The world will need some time to get used to increased expressions of Chinese freedom of speech: If anything, this marks the end of coherent, centralised propaganda that some may be used to and discounts the fact that China is after smart power today, combining hard and soft power to build comprehensive national leverage. China was always about 1.3 billion narratives and now the multipolarity within are increasingly seeing the light of day.
“There appears to be a discord between this peaceful rise language and the comments from senior PLA officers,” said Li of the U.S. Naval War College. “There is no doubt about that.”
Will it result in unilateral action by these ‘hawkish’ military leaders? Unlikely. The compact between the role chairman of the Central Military Commission and the PLA, set in stone since the Deng days, is too strong to break.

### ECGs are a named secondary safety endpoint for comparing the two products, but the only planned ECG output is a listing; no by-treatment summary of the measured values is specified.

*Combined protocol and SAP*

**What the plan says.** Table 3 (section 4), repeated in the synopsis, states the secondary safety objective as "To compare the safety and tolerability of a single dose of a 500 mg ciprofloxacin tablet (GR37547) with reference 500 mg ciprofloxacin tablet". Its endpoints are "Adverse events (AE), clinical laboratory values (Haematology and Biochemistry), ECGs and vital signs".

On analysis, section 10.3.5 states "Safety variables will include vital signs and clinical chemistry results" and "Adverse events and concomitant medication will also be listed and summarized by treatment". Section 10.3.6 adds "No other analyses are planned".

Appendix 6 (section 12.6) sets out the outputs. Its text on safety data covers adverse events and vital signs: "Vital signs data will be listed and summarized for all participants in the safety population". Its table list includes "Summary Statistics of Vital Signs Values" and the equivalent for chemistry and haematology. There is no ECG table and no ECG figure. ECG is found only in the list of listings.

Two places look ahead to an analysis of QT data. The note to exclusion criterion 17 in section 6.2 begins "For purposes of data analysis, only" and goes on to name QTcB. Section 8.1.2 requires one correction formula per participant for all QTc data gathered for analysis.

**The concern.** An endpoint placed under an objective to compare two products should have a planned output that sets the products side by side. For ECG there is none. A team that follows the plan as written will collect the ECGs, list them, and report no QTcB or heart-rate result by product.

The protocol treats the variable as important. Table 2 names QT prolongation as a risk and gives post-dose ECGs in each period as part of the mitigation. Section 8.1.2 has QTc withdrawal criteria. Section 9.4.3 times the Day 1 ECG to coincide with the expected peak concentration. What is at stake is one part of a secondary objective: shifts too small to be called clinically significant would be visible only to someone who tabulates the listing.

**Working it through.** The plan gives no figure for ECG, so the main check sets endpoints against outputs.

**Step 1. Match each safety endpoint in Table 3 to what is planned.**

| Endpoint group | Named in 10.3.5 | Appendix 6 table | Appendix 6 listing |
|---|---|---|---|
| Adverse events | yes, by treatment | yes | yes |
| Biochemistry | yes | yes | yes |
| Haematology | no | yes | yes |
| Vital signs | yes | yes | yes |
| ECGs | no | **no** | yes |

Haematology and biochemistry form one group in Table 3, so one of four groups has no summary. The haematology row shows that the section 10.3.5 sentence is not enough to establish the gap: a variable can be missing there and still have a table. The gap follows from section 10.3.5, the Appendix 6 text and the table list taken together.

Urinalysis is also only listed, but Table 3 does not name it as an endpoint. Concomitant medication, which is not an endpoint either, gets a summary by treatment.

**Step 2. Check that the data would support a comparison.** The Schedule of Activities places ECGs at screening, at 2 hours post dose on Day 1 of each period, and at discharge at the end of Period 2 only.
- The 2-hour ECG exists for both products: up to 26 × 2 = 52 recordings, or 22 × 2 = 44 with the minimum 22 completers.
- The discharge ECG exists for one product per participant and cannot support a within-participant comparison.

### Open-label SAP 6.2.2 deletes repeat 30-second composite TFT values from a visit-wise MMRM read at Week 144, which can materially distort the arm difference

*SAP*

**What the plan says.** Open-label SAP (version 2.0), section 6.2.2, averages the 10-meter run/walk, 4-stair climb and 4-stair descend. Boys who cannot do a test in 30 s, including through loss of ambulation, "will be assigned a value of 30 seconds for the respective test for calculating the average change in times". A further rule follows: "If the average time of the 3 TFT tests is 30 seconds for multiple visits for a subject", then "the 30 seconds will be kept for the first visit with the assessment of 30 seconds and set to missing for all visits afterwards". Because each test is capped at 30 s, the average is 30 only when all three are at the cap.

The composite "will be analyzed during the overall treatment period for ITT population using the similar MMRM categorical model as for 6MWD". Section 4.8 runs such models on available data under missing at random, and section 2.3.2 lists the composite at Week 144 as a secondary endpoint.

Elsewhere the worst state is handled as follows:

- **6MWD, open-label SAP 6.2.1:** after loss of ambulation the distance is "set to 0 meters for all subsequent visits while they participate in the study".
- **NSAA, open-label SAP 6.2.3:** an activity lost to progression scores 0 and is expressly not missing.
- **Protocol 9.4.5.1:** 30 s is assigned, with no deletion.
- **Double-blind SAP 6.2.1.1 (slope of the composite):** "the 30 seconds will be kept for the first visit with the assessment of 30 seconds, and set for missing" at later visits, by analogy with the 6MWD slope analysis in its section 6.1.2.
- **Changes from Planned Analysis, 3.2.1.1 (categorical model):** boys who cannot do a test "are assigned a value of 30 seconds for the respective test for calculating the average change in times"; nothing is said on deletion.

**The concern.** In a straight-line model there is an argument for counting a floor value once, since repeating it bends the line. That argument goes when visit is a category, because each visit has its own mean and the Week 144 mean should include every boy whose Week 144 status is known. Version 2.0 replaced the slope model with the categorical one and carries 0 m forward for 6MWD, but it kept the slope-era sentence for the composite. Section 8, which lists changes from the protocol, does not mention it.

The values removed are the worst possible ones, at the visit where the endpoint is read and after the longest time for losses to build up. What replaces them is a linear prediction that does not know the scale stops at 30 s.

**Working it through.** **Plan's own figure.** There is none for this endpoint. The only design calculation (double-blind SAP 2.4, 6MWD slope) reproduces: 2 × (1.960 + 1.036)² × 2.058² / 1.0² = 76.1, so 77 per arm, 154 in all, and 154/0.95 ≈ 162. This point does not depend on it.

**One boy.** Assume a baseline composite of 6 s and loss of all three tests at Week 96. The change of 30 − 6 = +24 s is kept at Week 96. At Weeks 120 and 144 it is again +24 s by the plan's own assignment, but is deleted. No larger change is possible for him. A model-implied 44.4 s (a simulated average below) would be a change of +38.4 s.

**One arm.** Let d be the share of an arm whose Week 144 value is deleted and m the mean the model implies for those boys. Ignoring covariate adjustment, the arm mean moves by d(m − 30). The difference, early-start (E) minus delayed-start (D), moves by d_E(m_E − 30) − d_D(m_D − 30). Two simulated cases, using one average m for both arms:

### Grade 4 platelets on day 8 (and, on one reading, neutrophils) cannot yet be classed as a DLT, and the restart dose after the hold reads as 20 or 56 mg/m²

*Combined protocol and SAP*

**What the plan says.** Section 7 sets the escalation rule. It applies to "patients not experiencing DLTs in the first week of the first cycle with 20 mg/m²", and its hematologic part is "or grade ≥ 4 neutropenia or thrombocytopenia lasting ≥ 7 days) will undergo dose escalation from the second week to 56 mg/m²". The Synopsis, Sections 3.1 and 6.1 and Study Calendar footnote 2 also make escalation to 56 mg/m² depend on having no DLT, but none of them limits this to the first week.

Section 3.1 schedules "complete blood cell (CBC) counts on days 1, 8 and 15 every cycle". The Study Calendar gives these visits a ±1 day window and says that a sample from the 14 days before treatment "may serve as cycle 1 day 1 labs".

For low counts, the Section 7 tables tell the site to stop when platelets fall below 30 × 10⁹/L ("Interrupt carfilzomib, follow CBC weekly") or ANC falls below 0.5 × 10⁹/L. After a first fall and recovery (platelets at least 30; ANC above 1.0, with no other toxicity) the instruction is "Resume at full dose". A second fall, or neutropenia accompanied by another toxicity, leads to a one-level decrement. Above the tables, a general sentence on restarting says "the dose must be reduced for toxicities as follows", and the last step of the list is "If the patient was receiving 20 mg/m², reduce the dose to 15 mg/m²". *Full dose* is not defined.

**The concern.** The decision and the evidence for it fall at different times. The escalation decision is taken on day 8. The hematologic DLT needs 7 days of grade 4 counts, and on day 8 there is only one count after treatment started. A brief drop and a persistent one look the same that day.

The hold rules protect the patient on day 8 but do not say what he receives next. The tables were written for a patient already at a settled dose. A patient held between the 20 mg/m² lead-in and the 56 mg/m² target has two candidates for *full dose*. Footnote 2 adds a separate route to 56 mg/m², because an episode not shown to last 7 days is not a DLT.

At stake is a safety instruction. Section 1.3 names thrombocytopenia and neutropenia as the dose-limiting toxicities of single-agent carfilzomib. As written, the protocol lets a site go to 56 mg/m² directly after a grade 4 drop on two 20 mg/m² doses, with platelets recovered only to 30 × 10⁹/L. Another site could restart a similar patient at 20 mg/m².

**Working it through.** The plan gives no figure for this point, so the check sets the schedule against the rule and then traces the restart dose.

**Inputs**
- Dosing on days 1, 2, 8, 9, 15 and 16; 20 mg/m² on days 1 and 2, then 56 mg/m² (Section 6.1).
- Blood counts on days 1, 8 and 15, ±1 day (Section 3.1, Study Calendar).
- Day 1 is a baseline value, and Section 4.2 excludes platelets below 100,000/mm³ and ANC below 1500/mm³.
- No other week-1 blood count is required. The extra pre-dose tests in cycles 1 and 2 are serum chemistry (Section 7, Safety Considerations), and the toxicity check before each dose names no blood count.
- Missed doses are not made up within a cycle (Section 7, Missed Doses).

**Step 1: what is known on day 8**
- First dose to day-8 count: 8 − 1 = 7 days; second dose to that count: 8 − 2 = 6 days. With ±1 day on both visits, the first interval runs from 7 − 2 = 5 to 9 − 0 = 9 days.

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Special Report: China’s military hawks take the offensive
By David Lague
Source – Reuters Hong Kong, published January 17, 2013
(Reuters) – It was supposed to be a relaxed evening for a group of senior international military chiefs. Gathered at Melbourne’s Crown Casino, they had changed out of uniform for dinner and discussion.
China’s Lieutenant-General Ren Haiquan took the podium in a room overlooking the Yarra River last October 29 and began diplomatically enough. But as he neared the end of his speech, he went on the offensive.
“Some people” had ignored the outcome of World War Two and were challenging the post-war order, he told counterparts from 15 other nations. It was a pointed reference to Japan’s claim over islands in the East China Sea that Beijing insists are Chinese. Read the rest of this entry »